Psychologist Louis Cozolino describes the brain as a "social organ," saying there is no such thing as an individual human being, because we are so fundamentally shaped and co-created by our relationships. He explains that human relationships actually sculpt brain tissue: Our positive relationships trigger our brain chemistry to be more plastic, enabling us to learn more easily. Traumatic experiences, on the other hand, negatively alter the brain and can shut down learning. Our brains and bodies are constantly being shaped at a cellular and genetic level by our environments as we live. Our brains are constantly evolving through our interactions with each other.
Neurophilosopher Patricia Smith Churchland says "I am who I am because my brain is what it is," perfectly describing the rapidly developing realm of neuroscience and the insights it holds for youth development.
Our brains evolved in a tribal context, where learning was done through relationships and oral tradition. Modern education generally disregards this -- leaving young people hungry for it, and therefore vulnerable to groups like gangs that do incorporate these elements. But relationships help to engage the social networks in the brain that enable learning.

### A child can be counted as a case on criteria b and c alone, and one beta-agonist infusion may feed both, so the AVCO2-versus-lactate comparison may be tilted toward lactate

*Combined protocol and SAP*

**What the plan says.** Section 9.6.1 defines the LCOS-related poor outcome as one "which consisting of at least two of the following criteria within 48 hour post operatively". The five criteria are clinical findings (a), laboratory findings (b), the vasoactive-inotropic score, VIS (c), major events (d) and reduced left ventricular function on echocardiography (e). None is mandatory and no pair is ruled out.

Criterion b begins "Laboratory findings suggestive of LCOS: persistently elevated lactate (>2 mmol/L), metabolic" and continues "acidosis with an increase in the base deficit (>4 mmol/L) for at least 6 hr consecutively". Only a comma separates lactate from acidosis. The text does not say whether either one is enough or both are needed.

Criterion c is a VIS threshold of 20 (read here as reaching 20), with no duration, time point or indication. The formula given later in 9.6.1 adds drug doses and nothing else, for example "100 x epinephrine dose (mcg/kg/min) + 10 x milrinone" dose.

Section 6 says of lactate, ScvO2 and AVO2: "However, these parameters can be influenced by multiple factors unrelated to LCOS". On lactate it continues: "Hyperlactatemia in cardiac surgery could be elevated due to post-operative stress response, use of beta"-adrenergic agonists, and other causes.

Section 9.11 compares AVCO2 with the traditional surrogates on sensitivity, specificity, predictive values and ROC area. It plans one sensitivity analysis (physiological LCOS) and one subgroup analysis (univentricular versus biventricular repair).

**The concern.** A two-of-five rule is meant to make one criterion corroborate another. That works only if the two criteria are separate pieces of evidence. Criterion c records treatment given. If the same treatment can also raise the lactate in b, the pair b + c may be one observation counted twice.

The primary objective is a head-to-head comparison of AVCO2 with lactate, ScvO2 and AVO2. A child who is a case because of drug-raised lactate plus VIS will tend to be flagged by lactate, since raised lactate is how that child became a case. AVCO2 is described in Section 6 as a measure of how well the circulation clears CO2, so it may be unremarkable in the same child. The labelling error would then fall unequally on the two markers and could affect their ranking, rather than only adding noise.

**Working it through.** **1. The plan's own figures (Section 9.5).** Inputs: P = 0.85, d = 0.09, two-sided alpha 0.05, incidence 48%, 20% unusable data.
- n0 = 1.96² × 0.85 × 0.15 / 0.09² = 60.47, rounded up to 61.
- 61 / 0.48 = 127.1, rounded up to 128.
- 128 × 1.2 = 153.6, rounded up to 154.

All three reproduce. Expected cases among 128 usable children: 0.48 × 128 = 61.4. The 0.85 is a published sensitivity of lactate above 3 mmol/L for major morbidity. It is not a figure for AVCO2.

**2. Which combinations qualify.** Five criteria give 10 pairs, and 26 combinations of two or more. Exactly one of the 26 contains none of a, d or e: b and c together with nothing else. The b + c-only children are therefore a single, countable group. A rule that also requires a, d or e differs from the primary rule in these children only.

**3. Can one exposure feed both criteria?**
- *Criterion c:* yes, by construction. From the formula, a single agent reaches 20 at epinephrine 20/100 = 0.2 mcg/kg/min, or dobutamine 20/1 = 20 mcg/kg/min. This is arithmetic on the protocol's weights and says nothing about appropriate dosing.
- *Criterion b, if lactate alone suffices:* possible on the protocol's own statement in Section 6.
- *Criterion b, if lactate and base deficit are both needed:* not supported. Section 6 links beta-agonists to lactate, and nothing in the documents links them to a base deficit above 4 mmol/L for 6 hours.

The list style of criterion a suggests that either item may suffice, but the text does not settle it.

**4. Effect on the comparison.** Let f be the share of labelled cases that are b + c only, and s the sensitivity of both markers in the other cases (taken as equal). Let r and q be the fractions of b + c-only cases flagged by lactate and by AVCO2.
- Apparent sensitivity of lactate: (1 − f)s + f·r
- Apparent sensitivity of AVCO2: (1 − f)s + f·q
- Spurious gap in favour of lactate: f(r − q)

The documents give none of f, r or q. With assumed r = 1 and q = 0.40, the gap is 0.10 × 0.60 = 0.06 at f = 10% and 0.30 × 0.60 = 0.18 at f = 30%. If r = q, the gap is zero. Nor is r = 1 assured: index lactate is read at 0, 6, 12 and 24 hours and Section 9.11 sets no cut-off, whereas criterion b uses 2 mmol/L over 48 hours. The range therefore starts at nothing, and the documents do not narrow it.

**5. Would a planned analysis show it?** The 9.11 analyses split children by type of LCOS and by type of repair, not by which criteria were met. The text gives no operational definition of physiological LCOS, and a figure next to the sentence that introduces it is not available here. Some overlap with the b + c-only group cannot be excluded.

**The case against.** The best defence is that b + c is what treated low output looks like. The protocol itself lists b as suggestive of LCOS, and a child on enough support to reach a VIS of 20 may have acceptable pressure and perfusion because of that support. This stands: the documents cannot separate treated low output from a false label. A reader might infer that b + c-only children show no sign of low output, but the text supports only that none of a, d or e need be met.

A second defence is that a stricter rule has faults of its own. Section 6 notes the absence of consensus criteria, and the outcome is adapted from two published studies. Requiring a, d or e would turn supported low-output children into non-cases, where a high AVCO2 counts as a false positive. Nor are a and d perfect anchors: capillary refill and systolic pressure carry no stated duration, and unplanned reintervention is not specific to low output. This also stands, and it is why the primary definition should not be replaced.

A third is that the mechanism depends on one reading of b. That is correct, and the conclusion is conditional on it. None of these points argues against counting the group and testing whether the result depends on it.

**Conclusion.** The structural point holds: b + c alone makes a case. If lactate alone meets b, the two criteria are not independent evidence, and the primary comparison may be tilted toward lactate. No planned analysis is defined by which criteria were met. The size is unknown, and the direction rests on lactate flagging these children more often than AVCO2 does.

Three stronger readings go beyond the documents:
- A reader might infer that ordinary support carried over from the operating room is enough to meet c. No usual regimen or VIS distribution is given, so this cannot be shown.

During the past two days, as I attended our center's social and emotional learning symposium, "Assess it to Address It," I was reminded of the need to incorporate this knowledge into youth programs.
As we work with adolescents, rather than resisting these aspects of their development, we need to make space for them to bring their full selves to the program. We can harness the social motivation to learn, which is a highly effective learning strategy. The more that learning is couched in social networks and connections, the better our retention.
Practical ways to apply this approach in youth development
- Introduce new content through stories as much as possible.
- For things that are challenging to teach with stories, encourage youth to learn it "so that they could teach it to someone else"--this engages the social motivation to learn and social networks in the brain (Leiberman). Our Youth Teaching Youth programs are a great example of the effectiveness of this approach to learning.
- Consciously cultivate what Cozolino calls a "tribal environment" through the use of small groups, cooperative learning, cultivating attachment, encouraging play and story telling, fostering equality and democratic participation, and making a safe space for vulnerability and uncertainty.
By combining the insights of neuroscience with the developing realm of social and emotional learning, how can we better equip young people to develop and thrive?
-- Kathryn Sharpe, Extension educator
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